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Two pillars of the entrepreneur’s empire are facing financial crunches as he seeks to combine the two companies through a controversial acquisition. The company is having difficulty tapping the public markets amid the proposed merger and is facing a liquidity squeeze, the filing indicated.

Tesla’s debt-to-equity ratio was 145.5% as of June 30, and SolarCity’s was 375.6%, according to FactSet.

Tesla has been able to regularly tap various sources of capital to sustain its operations. In the second quarter, it raised $1.7 billion from an equity offering, and its reserves also benefited from hundreds of thousands of $1,000 refundable deposits for its coming Model 3 vehicle.

Tesla said it would again tap debt or equity markets by the end of 2016 to cover its costs of merging with SolarCity, developing a cheaper electric car, producing batteries and expanding retail operations.

In another development. “Certain lenders appeared to be delaying funding certain financings of SolarCity as a result of the announcement of the Tesla proposal and that SolarCity was unable to access the equity capital markets as it regularly did as a result of the pending Tesla proposal,” the filing said.

http://www.wsj.com/articles/elon-musk-faces-cash-squeeze-at-tesla-solarcity-1472687133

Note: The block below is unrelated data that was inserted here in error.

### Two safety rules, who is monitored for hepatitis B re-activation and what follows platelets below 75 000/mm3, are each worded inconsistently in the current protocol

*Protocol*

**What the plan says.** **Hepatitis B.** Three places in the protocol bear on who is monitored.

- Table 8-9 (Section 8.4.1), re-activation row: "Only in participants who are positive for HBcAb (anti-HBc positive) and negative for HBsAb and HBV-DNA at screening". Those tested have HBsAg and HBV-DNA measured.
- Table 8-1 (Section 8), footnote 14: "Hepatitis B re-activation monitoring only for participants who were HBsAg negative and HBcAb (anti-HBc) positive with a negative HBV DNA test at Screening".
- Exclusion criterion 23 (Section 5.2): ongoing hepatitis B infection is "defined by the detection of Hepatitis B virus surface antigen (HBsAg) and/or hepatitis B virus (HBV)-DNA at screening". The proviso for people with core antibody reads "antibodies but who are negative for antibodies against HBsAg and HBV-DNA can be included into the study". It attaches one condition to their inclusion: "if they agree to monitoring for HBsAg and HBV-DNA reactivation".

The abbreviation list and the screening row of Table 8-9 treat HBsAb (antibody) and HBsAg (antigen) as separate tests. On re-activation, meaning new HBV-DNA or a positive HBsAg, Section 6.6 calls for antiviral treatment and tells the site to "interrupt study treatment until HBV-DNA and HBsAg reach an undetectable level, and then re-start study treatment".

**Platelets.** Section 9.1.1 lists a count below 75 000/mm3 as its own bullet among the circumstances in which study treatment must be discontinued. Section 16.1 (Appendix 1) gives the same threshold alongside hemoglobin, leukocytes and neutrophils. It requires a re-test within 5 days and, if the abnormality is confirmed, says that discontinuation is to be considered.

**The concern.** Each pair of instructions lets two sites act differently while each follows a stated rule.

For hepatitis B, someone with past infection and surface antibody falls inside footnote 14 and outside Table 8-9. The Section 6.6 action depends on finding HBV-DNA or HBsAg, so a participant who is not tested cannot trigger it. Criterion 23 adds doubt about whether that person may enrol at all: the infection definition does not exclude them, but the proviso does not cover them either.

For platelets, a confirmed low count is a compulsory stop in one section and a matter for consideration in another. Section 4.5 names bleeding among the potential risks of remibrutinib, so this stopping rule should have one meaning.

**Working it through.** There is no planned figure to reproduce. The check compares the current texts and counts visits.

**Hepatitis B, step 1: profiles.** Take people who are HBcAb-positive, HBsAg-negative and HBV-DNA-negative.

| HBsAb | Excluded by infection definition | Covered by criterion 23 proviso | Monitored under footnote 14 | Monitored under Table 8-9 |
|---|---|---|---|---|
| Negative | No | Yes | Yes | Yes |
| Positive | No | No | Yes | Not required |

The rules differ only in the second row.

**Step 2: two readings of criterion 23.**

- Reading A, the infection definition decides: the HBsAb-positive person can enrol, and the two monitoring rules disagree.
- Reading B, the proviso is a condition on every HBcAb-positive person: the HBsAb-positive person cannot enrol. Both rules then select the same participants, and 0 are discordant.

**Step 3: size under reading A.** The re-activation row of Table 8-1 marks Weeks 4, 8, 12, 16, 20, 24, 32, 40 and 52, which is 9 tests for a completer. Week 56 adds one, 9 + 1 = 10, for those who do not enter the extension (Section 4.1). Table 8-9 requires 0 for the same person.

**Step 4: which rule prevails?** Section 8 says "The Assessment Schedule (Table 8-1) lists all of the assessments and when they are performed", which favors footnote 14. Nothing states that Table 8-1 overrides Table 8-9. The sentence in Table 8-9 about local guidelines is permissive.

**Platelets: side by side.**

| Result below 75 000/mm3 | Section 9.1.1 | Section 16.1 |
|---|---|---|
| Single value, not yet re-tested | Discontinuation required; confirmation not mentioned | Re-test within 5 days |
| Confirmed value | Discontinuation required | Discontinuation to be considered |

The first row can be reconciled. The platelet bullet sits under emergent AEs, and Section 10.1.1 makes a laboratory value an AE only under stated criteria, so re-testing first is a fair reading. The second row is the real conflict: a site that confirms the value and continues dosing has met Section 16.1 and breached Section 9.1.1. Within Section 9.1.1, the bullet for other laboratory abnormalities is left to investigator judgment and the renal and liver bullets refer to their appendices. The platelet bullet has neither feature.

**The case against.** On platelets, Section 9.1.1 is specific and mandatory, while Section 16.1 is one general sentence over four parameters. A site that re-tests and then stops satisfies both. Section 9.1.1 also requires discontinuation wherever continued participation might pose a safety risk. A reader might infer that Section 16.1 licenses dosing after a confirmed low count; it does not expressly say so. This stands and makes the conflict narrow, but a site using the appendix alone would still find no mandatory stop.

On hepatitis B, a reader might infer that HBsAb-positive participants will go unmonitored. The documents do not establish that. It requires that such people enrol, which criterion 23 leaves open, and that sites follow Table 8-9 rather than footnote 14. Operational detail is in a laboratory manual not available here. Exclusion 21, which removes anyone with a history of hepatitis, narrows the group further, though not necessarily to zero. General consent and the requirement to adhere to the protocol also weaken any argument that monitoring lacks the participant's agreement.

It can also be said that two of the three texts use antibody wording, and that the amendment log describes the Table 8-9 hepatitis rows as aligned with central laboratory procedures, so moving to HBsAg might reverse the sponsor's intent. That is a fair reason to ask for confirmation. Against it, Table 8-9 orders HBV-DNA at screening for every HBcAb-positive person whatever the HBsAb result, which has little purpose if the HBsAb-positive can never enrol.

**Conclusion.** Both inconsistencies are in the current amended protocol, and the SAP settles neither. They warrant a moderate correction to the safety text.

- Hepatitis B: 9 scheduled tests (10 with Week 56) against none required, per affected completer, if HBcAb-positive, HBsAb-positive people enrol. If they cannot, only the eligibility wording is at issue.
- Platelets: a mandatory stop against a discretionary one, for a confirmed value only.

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Likely not the last time Tesla will need to go to the market for more funding. So long as people keep believing Tesla will keep operating.
 

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Are those $1k deposits secured by anything?
 

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Are those $1k deposits secured by anything?
They go on the books as debt. They don't go into escrow or trust. People with deposits on merchandise that does not exist are called “unsecured creditors”, and are low on the totem pole in bankruptcy situations.

That probably cost a hundred million or so.
Also might have actually been Elon's head. Lol
That wasn't his rocket, but the animation is appropriate to the latest SpaceX news. Here's the actual boo-boo:


CNN Money said:
The rocket was carrying a satellite to be used by Facebook (FB, Tech30) to bring internet access to Africa, the Middle East, and Europe.
Facebook is in a partnership with French satellite firm Eutelsat Communications. The satellite, called Amos 6, was owned by Israeli company Spacecom.

"I'm deeply disappointed to hear that SpaceX's launch failure destroyed our satellite," Facebook CEO Mark Zuckerberg wrote in a post while traveling in Africa. He added that the satellite "would have provided connectivity to so many entrepreneurs and everyone else across the continent."
Bad week to be Musk or Zuckerberg, and even worse for the underwriter(s).
 

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Wow, if you count the seconds the camera was 2 miles away. Was not aware that anomaly is a synonym for catastrophe.
 
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